You've probably seen it all before. The "Oh my God! My life sucks! And NO I DONT want to talk about it" Facebook status or the "How do I look in this picture?" question attached to a completely-posed-wearing-too-much-makeup--if-I-make-this-kissy-face-people-will-think-I-look-hot picture. These types of updates tend to make you roll your eyes and move on, but have you ever wondered what possessed your friends to post this kind of stuff in the first place? Was it just a case of bad judgement or could it be something more?

Recently, I came across an article entitled, "Facebook's 'dark side': study finds link to socially agressive narcissism" that speculated about whether or not Facebook feeds peoples' levels of vanity and self absorption. 

The study pointed out that, "Researchers have established a direct link between the number of friends you have on Facebook and the degree to which you are a "socially disruptive" narcissist, confirming the conclusions of many social media skeptics. People who score highly on the Narcissistic Personality Inventory questionnaire had more friends on Facebook, tagged themselves more often and updated their news feeds more regularly. The research comes amid increasing evidence that young people are becoming increasingly narcissistic, and obsessed with self-image and shallow friendships." 

I found these results interesting because I have often noticed status updates from friends or photos that have been posted and wondered, "Why on earth did you put that there? Why did you find this necessary? Isn't one picture of your face enough? Why do I need to see 25 pictures that you have taken of yourself in the exact same pose, just with different hairstyles/outfits?" While Facebook is a great way to share information and stay in touch with people, it has also become a breeding ground for vain people to compare themselves to others, whine about insignificant moments in their day, and post pictures of themselves in the hopes of receiving comments along the lines of, "Oh my God you betch! Why are you so pretty?!" or "Hot dang! I wish I looked like you :(". Facebook seems to be breeding a new culture of people who are investing too much time in their appearance and less time into more important things. Pair this reality with some of the TV shows we watch (Jersey Shore, Teen Mom, My Super Sweet 16, etc.) and it is no wonder that young children are now saying they want to grow up to be pop stars and models instead of doctors and educators.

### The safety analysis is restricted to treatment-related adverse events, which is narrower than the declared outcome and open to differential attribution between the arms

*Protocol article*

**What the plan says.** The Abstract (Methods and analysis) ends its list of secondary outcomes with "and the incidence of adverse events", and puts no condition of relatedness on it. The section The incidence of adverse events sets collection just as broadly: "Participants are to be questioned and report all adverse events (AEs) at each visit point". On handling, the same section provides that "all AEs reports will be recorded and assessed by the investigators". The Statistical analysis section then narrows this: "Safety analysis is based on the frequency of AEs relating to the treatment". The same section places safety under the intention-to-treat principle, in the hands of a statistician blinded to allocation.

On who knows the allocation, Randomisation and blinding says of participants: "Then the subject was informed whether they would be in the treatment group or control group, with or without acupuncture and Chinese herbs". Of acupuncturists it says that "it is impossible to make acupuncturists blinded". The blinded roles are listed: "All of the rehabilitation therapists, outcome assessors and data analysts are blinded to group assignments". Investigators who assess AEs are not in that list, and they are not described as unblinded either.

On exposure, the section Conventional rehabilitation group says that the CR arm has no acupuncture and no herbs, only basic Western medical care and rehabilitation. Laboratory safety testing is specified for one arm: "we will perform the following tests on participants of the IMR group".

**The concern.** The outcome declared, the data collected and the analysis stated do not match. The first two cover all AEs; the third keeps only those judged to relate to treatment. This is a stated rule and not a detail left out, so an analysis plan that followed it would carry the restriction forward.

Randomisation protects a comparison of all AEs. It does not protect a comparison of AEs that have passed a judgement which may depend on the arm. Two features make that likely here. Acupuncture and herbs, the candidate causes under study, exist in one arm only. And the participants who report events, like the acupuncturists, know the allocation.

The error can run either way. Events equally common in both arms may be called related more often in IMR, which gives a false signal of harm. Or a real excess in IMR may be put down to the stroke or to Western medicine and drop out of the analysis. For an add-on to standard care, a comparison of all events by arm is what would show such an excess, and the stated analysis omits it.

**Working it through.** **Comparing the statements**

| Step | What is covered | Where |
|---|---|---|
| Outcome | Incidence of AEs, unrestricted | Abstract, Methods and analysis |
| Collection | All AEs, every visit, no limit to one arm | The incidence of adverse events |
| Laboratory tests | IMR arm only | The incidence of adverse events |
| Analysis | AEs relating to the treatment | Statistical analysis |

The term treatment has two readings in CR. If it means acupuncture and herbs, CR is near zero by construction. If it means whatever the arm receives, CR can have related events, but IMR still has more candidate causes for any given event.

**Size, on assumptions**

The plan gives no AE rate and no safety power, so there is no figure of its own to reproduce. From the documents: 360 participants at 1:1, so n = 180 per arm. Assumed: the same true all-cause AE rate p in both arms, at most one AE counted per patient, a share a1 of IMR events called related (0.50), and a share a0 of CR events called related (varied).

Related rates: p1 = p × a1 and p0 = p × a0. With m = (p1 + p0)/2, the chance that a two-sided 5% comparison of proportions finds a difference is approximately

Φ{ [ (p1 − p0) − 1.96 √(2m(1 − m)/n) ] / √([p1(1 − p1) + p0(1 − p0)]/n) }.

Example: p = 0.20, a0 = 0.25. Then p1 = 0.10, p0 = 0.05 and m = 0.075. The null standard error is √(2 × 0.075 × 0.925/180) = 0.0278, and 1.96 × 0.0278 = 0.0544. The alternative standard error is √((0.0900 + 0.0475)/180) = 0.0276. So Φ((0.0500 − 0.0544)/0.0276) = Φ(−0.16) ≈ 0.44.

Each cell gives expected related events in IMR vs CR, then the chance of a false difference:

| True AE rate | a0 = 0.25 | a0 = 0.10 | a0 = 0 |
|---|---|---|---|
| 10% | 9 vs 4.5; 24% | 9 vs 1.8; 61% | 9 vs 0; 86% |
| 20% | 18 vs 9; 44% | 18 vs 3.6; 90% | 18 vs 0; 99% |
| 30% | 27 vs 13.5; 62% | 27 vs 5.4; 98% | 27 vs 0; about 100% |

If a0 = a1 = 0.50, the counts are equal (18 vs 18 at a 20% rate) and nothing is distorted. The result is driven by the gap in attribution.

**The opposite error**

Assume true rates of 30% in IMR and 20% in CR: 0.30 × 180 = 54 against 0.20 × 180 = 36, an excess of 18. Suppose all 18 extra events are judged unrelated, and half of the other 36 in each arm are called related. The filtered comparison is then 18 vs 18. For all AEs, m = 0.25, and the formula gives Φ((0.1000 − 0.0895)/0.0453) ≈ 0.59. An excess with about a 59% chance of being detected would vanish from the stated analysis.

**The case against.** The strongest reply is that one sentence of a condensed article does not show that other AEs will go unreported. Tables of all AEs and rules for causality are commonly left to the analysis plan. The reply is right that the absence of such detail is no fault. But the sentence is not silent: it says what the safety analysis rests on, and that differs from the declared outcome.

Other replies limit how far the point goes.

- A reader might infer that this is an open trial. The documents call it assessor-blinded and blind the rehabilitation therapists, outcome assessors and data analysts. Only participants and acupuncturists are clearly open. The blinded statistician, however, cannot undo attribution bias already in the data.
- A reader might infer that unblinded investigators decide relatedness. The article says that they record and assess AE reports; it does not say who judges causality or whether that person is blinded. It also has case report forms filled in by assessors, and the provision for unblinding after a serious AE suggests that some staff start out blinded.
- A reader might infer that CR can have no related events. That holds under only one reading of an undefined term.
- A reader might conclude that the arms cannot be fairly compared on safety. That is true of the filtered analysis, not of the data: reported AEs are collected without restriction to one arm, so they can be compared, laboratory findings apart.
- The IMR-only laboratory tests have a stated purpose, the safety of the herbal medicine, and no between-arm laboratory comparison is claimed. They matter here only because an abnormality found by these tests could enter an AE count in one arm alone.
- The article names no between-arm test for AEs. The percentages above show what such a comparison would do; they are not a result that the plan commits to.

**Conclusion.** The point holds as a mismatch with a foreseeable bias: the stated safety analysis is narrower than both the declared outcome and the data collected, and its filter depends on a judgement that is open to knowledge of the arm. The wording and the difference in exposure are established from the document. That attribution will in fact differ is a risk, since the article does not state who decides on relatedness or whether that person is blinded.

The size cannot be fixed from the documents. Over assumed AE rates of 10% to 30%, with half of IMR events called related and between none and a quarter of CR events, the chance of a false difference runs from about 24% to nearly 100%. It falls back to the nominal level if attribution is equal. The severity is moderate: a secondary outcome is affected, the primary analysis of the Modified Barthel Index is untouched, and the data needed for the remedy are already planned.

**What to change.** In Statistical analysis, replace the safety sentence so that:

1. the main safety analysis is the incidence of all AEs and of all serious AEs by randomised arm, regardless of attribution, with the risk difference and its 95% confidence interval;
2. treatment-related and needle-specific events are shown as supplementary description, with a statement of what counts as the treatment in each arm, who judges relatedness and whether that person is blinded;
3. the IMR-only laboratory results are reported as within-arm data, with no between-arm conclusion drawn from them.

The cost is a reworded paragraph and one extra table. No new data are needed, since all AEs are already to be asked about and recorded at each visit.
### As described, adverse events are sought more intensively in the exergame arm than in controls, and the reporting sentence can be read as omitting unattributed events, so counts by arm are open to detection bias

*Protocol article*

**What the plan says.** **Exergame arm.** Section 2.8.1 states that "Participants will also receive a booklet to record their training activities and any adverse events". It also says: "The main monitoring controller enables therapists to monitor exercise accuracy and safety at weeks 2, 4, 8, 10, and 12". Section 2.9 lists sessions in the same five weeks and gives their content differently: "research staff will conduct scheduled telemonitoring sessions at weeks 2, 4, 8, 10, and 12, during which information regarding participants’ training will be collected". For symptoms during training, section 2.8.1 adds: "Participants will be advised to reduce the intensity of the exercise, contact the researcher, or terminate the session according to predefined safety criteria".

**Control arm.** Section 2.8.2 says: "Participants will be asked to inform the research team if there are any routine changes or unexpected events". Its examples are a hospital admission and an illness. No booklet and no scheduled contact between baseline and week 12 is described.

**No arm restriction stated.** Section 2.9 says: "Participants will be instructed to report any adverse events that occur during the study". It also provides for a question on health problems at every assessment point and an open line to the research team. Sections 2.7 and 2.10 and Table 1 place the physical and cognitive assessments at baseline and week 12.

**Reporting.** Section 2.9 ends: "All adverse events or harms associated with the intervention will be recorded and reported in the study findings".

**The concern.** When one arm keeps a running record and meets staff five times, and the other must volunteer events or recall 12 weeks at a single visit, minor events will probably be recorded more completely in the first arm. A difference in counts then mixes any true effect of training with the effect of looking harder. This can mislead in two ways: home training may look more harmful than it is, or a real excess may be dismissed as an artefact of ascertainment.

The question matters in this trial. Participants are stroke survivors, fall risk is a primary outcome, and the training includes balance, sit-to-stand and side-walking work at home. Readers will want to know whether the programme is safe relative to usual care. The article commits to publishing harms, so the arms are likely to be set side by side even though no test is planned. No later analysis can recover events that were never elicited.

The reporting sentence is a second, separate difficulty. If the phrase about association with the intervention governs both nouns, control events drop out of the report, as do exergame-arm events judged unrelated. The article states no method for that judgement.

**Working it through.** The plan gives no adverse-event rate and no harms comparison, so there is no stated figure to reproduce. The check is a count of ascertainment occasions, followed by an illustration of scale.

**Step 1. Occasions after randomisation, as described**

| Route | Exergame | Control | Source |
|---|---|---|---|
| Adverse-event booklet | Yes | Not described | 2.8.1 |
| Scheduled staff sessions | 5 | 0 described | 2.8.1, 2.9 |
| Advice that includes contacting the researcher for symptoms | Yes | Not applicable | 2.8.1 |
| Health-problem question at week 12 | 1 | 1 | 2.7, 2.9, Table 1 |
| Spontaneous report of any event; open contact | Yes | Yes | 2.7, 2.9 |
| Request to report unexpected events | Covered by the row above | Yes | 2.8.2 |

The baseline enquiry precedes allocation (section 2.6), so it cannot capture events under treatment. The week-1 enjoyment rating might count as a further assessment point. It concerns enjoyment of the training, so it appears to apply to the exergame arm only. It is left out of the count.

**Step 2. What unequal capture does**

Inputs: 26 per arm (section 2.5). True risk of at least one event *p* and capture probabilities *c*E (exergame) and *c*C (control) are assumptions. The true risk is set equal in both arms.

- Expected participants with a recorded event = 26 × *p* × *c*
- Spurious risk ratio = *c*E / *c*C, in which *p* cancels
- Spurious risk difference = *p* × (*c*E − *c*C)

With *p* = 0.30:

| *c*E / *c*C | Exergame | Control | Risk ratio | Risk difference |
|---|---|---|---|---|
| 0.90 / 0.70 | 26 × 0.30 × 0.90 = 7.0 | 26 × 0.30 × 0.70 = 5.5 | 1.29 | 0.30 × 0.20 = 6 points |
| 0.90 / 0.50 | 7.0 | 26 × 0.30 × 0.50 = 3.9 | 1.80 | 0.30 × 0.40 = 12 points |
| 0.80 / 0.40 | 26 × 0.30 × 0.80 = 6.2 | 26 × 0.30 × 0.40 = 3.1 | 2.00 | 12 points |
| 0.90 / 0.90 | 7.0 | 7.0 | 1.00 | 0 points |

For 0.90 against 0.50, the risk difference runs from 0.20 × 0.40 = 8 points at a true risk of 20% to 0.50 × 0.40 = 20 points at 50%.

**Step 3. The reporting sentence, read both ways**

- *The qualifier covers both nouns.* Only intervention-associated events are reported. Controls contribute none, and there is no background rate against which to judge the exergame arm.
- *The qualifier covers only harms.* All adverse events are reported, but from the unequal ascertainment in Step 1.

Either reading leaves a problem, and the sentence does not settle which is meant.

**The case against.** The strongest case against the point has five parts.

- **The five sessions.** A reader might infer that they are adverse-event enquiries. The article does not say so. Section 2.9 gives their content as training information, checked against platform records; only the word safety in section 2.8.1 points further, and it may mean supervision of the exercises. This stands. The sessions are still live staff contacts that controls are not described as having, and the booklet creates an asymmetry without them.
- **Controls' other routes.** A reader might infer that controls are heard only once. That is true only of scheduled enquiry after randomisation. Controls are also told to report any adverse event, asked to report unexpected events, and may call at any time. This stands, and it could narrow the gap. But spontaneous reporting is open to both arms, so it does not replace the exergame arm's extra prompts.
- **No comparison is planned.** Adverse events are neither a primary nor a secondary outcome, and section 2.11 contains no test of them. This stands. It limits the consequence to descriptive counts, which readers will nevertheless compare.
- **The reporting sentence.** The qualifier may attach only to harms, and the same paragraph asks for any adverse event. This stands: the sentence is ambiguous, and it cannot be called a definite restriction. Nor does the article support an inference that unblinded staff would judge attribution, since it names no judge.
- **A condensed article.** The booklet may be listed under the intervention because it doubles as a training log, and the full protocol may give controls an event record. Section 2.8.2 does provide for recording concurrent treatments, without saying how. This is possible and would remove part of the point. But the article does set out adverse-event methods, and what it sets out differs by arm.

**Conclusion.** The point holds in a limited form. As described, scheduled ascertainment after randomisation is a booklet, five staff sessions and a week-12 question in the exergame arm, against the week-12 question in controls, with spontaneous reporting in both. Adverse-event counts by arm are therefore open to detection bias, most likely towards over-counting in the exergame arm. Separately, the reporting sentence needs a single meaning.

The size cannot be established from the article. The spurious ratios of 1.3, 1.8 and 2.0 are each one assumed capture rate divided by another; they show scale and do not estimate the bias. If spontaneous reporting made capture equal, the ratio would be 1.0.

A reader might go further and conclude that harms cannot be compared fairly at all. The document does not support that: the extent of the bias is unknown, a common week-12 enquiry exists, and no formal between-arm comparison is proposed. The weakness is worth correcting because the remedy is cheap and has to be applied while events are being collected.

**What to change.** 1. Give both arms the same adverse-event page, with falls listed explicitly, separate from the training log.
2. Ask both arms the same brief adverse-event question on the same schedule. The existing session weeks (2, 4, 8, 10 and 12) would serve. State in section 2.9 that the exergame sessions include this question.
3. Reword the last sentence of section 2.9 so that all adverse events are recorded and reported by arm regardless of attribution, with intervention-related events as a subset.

So, this leads me to wonder, is this the future for our children? Will social media eventually make us so vain that we won't know what to do with ourselves anymore? Will certain values dissipate and be replaced with other, more shallow, ones? At the moment, it is hard to say, but I will be curious to see what happens in the future. Hopefully, this won't happen. I don't think I would be very happy if the world revolved around things such as this:

 

 

Just some food for thought :) 

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Not to mention the recent cases of suicides happening live on Facebook, like this article about a Taiwanese FB victim explains...I don't know if FB is making us more narcissistic or if only people with this kind of tendency are lured into the trap. As usual, I tend to think that technology is just enhancing traits already engrained in our personality. We are the only ones to blame for our faults, but technology certainly doesn't help. 

Oh wow Claudia, I kind of missed the suicides-on-Facebook thing. That is shocking.

 

You put a lot of things to think about in your post, Hanna! I would like to believe that the narcissistic frenzy we find ourselves in will eventually be straightened out... maybe even 'evolutionary' speaking? Apparently our brain cannot handle more than one hundred or so actually social relations; Facebook really only serves as a mechanism for 'remembering' all the rest of them. As a species we really know how to overload ourselves with new, cool things we've invented. We might get tired of them...? Or at least a new balance will come out of it; new generations will hopefully know / be so used to working with and using these exhibitionistic kinds of communication, so that what happens on them actually doesn't really matter anymore.

But it will take a long while before we get there, I'm afraid.

I hope you are right Lisa :) I admit that I have caught myself comparing my photos with other people a time or two and often stop to wonder, if I didn't have Facebook as a tool to do this, would I be so concerned about such a shallow issue? I think that more people are starting to realize the 'dangers' of Facebook and social media in general (hence the creation of articles such as these) and will perhaps, as you said, evolve out of this mindset. We can't be stuck on ourselves forever, right? If we do end up creating a culture that is only concerned with shallow issues, then I am afraid our world may turn into something just like the author, Suzanne Collins, describes in her Hunger Games trilogy. If you haven't read the books or seen the movie, I suggest you do. It's an interesting idea to say the least. Cheers!

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